I should tell you right off the bat that I spent the majority of my childhood growing up in the Bahamas…I know, tough life. It was an extraordinary childhood for many reasons, one of which was the great seafood I got to eat all the time. Some of it I even caught and speared, sounds tough, doesn’t it? Well, when lobster was in season you’d get on your snorkle and mask and head to the reefs and start spearing. Anyway, I love seafood and miss it since it’s quite pricey and not always real fresh here in land-locked Franklin, Tennessee. I’m not complaining because there are trade offs but oh, how I miss lots of fresh seafood.
So, I was at Whole Foods sometime last year and noticed a fish in the freezer section that I had never heard of before…that is not from the sea, Barramundi! Barramundi is also known as Asian Seabass and when caught in the sea is quite large. I read the package which is chock full of all the “right” things to say about farm-raised fish and the health benefits of Barramundi. I am not a fan of farm-raised fish because I’ve heard so many awful things about what the fish are fed and how much they pollute our waters. But, this was different so I bought it, tried it and loved it. It’s a tasty firm white fish so you can do all kinds of things to flavor it up because it might be quite bland without a little something, something on it. So, tomorrow I’ll be posting a lovely recipe for “Barramundi with a Chunky Tomato Sauce.”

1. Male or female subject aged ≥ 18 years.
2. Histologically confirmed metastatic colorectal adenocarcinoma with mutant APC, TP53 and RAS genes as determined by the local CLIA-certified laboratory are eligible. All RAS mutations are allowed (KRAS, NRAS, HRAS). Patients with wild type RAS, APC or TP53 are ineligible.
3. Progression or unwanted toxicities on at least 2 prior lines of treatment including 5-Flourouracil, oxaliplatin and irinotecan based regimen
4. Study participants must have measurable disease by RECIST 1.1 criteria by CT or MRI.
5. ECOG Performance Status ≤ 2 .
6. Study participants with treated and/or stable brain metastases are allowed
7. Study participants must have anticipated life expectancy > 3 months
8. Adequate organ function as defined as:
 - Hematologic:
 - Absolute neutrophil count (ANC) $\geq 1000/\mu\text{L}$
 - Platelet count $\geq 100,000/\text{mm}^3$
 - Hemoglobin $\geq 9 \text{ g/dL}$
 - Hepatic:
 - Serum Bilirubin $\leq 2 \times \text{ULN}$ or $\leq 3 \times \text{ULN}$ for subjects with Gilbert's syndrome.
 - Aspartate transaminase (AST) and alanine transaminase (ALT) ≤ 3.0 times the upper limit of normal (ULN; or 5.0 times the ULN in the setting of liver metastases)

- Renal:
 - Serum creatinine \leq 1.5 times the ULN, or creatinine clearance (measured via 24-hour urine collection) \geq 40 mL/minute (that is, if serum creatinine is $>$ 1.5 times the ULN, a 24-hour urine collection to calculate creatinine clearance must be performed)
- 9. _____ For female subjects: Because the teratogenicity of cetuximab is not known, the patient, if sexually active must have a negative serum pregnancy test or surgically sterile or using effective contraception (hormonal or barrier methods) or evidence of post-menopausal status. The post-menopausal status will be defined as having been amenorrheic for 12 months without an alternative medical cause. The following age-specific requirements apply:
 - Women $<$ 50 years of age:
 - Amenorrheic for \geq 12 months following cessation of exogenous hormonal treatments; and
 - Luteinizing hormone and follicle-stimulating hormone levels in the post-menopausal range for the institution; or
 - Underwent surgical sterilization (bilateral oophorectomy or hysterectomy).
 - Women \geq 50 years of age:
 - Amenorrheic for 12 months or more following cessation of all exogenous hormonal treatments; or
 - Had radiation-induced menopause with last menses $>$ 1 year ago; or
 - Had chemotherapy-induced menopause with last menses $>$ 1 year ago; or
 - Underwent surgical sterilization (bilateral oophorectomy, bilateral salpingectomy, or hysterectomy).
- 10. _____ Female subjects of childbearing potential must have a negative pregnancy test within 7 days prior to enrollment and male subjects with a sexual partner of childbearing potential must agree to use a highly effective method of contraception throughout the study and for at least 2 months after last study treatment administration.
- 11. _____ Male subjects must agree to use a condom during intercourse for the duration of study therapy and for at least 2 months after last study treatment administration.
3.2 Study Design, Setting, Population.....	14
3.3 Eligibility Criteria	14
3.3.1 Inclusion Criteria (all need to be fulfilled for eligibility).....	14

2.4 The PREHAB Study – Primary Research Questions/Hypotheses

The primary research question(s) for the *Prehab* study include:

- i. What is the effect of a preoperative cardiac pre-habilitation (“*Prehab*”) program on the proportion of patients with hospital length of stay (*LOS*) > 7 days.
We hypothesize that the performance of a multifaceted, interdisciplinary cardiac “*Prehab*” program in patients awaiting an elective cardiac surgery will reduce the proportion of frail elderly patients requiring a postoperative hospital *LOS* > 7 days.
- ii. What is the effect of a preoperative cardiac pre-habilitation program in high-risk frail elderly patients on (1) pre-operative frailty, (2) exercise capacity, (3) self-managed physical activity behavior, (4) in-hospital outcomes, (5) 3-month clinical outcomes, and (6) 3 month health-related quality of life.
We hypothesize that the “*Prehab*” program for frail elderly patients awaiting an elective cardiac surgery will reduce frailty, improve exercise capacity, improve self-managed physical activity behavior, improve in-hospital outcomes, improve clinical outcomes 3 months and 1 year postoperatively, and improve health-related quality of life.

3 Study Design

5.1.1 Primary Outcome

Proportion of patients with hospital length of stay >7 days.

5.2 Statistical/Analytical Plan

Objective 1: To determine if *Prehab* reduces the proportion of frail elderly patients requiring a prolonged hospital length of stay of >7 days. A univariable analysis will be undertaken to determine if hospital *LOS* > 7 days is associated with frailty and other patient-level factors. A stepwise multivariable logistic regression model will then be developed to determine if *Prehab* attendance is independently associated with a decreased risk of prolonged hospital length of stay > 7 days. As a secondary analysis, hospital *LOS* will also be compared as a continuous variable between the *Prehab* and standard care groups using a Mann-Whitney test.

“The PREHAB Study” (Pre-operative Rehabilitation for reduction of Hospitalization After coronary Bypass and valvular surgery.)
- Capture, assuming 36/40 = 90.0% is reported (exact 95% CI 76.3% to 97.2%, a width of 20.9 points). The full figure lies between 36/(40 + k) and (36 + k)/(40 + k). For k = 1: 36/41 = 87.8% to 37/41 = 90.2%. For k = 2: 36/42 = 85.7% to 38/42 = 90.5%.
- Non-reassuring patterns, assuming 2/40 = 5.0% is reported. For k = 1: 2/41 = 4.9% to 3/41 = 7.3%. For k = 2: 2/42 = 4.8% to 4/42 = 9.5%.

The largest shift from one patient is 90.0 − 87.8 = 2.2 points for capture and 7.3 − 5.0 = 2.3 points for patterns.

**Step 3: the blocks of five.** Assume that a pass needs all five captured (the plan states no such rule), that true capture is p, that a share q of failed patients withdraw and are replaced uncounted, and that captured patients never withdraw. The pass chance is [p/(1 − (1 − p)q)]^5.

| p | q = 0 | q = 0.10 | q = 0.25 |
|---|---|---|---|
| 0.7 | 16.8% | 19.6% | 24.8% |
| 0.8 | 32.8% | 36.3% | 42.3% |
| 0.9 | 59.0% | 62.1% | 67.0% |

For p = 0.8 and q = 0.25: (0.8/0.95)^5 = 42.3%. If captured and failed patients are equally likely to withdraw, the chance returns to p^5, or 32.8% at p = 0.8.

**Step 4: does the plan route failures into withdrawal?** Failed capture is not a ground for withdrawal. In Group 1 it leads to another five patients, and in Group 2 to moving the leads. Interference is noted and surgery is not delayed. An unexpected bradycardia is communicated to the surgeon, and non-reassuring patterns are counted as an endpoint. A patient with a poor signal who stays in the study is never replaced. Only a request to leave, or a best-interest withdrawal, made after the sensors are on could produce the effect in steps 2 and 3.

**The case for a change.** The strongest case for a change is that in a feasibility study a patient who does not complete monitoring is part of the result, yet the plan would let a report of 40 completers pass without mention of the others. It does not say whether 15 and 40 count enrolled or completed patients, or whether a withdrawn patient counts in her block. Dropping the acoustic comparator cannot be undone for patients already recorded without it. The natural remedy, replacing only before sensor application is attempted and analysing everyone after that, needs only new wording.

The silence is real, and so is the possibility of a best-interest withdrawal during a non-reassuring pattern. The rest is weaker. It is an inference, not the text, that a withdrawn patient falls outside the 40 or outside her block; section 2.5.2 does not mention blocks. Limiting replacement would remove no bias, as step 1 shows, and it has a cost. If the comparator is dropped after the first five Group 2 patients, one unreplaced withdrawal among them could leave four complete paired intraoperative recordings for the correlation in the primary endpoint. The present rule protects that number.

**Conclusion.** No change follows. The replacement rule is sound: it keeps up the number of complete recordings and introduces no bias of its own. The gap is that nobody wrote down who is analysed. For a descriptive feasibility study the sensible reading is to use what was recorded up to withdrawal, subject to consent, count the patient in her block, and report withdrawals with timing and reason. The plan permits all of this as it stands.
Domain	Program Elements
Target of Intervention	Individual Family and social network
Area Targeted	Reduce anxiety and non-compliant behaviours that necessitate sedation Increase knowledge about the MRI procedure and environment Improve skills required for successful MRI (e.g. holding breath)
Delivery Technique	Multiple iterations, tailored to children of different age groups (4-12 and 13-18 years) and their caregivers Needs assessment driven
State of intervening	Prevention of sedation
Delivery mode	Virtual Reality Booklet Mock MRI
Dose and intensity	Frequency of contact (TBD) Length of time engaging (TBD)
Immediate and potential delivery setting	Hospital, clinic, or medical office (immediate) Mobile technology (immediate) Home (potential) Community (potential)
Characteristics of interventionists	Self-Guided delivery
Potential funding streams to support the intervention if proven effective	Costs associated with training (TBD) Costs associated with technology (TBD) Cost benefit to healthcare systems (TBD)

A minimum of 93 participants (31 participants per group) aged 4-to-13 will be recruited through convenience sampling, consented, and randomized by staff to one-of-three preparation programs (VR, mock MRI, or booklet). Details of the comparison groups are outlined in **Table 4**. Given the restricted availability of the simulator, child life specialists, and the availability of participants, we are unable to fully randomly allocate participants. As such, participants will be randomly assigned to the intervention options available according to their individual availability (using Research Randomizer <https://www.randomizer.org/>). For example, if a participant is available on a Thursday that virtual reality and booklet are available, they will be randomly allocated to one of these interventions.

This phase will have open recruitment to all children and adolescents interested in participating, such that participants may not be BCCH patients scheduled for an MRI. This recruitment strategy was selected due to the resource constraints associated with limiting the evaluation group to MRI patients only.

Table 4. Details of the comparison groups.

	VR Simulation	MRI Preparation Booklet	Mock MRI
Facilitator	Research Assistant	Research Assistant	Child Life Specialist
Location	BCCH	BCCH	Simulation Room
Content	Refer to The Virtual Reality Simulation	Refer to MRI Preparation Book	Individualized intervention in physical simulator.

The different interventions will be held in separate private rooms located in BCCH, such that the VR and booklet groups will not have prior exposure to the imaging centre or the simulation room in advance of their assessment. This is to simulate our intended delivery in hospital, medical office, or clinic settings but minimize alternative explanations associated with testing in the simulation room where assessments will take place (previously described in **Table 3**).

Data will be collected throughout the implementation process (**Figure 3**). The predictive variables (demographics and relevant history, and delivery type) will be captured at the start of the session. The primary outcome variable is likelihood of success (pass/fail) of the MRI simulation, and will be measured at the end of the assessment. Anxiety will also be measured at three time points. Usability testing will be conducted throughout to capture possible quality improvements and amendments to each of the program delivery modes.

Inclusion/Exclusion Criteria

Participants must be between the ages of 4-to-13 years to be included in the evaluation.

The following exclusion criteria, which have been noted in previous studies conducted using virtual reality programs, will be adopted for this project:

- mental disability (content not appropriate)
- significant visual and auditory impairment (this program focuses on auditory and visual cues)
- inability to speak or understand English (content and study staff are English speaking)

Australus is the company in Massachusetts that farms Barramundi and they have recieved top ranking from the Monterey Bay Aquarium Seafood Watch and other seafood watchdog organizations. This a little excerpt from the Better Fish website press page to tell you why it’s ranked so high:
“Blue Ocean Institute based its ranking on a number of factors, including operational risks, feed, pollution, risk to other species and ecological effects. Says Alan Duckworth, PhD and Research Scientist at Blue Ocean Institute, “We looked closely at US farmed barramundi and it scored exceedingly well across all categories, earning a total score of 3.45 out of 4. Australis’ farming operation in the U.S. appears to have minimal impact on the surrounding environment, efficient conversion of ‘food to fish’ and an innovative closed re-circulating system that recycles water, prevents fish escapes and disease, and reduces waste. Plus, chemicals like antibiotics or hormones are never used, so it’s a very clean fish. It really resolves all of the environmental issues in a major way.””
More great news is that it’s mercury free and contains beneficial omega-3′s. I want to say that it’s about $9-11 dollars for a 12 ounce package and is probably sold in major grocery stores as well…just ask your fishmonger. So, give it a try and check back with me tomorrow for a great way to cook Barramundi!
You can go here to get a dollar-off coupon…hey, every little bit helps.
Visit the Monterey Bay Aquarium Seafood Watch site to find out which fish is best to buy and which is over fished.